Recognising the Russian threat
Five years after Russia used information and lies, special forces, dark money, propaganda, military invasions, and the manipulation of disadvantaged locals to attempt to seize all of southern and eastern Ukraine – succeeding in the Donbas and Crimea – one regional Ukrainian leader from those chaotic and uncertain days has important, and possibly even optimistic, lessons from his innovative approach to defend Ukraine and its European path against Russian aggression and its retrograde plan for the region.
Analysts argue whether Russia is dangerous for Europe, and what kind of actions pose a threat. But in Ukraine, there are people who faced aggressive pro-Russian activity and were able to successfully resist it. One of them, ex-head of the Kharkiv region Igor Baluta, shared experience which may prove useful for Europeans.
The doctor who put out a fire
Very few remember this today, but Kharkiv, a large industrial centre of Ukraine that stands near the border with Russia, was where the “Russian spring” began before Moscow’s later attempt to spread it across the entire south-east of the country. Active aggression started on March 1st 2014. But even before that, on February 22nd, the Congress of pro-Russian deputies of all levels of the southern and eastern regions of Ukraine, the city of Sevastopol, and the Autonomous Republic of Crimea had already taken place in Kharkiv. The governors of the Russian border regions and representatives of the Russian parliament were also present.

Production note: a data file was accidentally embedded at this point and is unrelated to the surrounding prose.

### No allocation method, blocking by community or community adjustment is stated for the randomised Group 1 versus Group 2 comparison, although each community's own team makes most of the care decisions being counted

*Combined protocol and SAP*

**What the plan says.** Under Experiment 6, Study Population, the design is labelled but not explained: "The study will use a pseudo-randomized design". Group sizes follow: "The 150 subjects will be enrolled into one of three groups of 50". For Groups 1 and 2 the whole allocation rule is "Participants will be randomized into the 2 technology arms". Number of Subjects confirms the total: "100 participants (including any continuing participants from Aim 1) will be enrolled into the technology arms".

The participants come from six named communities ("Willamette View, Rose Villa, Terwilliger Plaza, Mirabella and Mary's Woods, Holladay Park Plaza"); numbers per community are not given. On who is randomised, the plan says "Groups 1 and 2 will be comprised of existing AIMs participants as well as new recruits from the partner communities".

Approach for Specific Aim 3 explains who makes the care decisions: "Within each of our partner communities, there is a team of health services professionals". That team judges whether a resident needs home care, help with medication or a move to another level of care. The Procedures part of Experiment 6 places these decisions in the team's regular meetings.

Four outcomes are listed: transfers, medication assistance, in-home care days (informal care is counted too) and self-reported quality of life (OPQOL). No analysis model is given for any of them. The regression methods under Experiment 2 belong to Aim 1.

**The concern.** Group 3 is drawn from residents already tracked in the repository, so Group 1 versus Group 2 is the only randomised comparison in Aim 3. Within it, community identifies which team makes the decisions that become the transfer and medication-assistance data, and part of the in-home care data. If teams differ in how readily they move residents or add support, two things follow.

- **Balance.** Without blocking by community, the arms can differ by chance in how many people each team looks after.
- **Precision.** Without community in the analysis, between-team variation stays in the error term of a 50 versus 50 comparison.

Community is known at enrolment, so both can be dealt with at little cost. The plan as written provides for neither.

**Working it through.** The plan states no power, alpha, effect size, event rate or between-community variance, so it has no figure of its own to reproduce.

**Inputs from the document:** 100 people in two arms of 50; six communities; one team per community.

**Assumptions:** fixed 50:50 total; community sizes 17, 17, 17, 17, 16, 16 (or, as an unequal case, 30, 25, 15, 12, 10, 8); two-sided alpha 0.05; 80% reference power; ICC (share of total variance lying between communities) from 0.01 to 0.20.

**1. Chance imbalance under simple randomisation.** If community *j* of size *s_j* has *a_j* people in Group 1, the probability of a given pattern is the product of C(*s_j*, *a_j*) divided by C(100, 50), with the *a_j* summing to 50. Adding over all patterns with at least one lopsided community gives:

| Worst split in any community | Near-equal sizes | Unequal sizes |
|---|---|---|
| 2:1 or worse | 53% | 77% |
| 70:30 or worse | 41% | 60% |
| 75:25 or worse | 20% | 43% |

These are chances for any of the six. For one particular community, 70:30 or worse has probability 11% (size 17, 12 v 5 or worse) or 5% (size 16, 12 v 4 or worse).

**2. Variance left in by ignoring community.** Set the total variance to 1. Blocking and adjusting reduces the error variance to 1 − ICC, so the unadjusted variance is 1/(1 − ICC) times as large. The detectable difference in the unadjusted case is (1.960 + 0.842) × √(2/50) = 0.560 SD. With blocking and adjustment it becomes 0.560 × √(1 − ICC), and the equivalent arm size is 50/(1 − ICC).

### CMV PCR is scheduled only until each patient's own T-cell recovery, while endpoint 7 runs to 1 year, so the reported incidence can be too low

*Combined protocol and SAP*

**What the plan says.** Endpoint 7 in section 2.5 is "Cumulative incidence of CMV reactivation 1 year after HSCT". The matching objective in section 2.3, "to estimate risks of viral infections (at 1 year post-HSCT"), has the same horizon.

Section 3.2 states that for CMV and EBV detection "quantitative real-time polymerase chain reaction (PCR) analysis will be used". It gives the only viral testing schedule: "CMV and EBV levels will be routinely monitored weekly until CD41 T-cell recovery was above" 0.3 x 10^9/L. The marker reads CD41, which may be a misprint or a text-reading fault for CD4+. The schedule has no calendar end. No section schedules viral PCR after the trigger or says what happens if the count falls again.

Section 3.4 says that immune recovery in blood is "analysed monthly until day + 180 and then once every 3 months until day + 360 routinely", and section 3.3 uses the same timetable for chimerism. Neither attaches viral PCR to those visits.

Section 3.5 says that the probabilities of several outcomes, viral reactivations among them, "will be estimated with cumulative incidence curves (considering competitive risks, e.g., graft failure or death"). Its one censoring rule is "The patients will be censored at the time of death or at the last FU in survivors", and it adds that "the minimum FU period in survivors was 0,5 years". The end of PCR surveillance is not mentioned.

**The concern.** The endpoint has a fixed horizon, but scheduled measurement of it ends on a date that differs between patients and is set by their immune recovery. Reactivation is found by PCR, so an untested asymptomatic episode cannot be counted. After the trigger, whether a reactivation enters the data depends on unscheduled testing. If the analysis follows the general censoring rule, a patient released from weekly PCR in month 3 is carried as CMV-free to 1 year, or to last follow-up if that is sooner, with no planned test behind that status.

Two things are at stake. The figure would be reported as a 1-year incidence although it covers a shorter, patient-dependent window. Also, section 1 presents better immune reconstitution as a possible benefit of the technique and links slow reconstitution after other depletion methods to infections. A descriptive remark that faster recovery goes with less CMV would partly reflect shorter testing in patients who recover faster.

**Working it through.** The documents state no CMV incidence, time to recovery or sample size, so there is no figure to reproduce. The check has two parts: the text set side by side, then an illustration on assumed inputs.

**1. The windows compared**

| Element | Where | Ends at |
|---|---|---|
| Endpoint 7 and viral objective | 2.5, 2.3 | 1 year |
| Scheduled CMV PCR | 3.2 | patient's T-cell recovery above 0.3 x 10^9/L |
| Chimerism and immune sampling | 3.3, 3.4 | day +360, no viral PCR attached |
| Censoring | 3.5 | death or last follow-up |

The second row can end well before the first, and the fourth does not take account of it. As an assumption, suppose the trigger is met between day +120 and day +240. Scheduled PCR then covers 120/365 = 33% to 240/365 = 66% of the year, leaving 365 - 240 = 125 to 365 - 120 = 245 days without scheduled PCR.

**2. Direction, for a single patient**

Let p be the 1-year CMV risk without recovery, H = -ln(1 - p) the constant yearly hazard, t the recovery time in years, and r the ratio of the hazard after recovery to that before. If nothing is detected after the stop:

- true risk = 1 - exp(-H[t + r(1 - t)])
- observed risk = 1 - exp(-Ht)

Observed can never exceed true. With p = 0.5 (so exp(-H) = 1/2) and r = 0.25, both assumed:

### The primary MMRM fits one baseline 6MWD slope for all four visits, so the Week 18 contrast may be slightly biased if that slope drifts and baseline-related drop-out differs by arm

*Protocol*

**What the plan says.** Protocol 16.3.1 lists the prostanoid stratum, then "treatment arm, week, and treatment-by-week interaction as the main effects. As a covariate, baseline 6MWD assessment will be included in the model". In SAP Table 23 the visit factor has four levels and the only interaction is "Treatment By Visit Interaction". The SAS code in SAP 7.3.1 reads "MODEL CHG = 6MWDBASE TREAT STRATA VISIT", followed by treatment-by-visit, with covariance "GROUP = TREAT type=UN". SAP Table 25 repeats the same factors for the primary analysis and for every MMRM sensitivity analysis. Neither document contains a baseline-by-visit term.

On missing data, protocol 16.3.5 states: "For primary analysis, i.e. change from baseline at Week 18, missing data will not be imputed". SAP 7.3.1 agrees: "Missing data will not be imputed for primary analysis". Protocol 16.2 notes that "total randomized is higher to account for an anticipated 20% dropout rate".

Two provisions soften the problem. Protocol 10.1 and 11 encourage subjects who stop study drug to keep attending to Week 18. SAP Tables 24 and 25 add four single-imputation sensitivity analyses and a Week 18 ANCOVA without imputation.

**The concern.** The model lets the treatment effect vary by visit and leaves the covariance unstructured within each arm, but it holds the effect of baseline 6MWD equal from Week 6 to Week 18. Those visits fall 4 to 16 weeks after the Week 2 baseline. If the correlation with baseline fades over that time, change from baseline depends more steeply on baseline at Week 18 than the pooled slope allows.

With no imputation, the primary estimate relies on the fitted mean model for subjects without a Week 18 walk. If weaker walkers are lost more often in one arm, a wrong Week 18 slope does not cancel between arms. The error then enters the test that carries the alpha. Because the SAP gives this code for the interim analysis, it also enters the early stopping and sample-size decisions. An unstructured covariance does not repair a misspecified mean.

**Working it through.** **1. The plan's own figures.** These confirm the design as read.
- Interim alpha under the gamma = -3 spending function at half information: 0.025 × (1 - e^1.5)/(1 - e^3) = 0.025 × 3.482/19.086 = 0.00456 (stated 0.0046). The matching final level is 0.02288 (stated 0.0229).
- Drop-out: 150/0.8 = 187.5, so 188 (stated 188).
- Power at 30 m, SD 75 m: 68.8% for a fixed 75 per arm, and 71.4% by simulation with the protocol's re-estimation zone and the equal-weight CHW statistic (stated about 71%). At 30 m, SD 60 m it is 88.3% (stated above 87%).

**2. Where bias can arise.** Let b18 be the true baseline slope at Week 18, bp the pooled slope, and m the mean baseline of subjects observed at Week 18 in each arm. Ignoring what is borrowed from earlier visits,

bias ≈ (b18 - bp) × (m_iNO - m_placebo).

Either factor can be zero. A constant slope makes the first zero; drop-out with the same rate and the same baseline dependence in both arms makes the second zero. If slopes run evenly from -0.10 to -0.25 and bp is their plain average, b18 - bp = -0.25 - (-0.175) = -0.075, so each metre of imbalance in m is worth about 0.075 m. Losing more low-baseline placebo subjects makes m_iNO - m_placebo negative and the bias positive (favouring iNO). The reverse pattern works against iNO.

On March 1st, pro-Russian militants and Russian special forces seized the building of the Kharkiv Regional State Administration and hoisted a Russian flag over it. And on March 2nd, the acting President of Ukraine Oleksandr Turchynov appointed as Kharkiv State Administration governor Dr. Baluta, a doctor who, after retiring from his medical career, had worked both in business and in power structures.
Igor Baluta took over a region on fire. But a year later, on February 3rd 2015, he handed over a peaceful, happy region to his successor. He managed to keep the Kharkiv region under Ukraine’s complete control. He learned by experience which pro-Russian actions were dangerous and how they could be resisted.
Two main markers
“Russia began to actively interfere with Ukrainian political processes in the early 2000s,” said Baluta,. “And for some time, even patriotically minded political forces and leaders did not see any danger in this. After 2004, when this interference became apparent, patriotic elites and the electorate started forming a consolidation, while pro-Russian influence kept focusing in the ‘basic’ regions of the east and south of Ukraine.”
Baluta believes that the moment when movements and parties who contrasted in their political views united in the cause of their shared pro-Russian sentiments marked the “point of no return”. Once the contradictions in their programs and courses did not prevent them from uniting, the danger of decisive action on their part inevitably increased.
However, a threat can be stopped in advance. “As we can see, in Europe, pro-Russian organisations may have very different views – from far-right to far-left,” says Baluta. “But there are signs by which one can determine that they are dangerous as organisations pursuing Russian politics in their own countries. These are regular visits and participation of these organisations’ leaders in events organised by Russia, or on the territory of Russia.” Another criterion is that such organisations receive financing, loans and grants from companies, and funds that have a connection to the Russian government. The persistent rhetoric aimed at easing the sanctions, at splitting the unity of the EU, NATO and the Western community as a whole, should also be alarming.
The immediate threat marker is the participation of “political tourists” in extremist activities. “When on March 1st 2014 organised groups of ‘guest performers’ from Russia took part in storming the Kharkiv Regional State Administration, I realised that this was not a small disturbance, but a real threat to our statehood,” Baluta admits.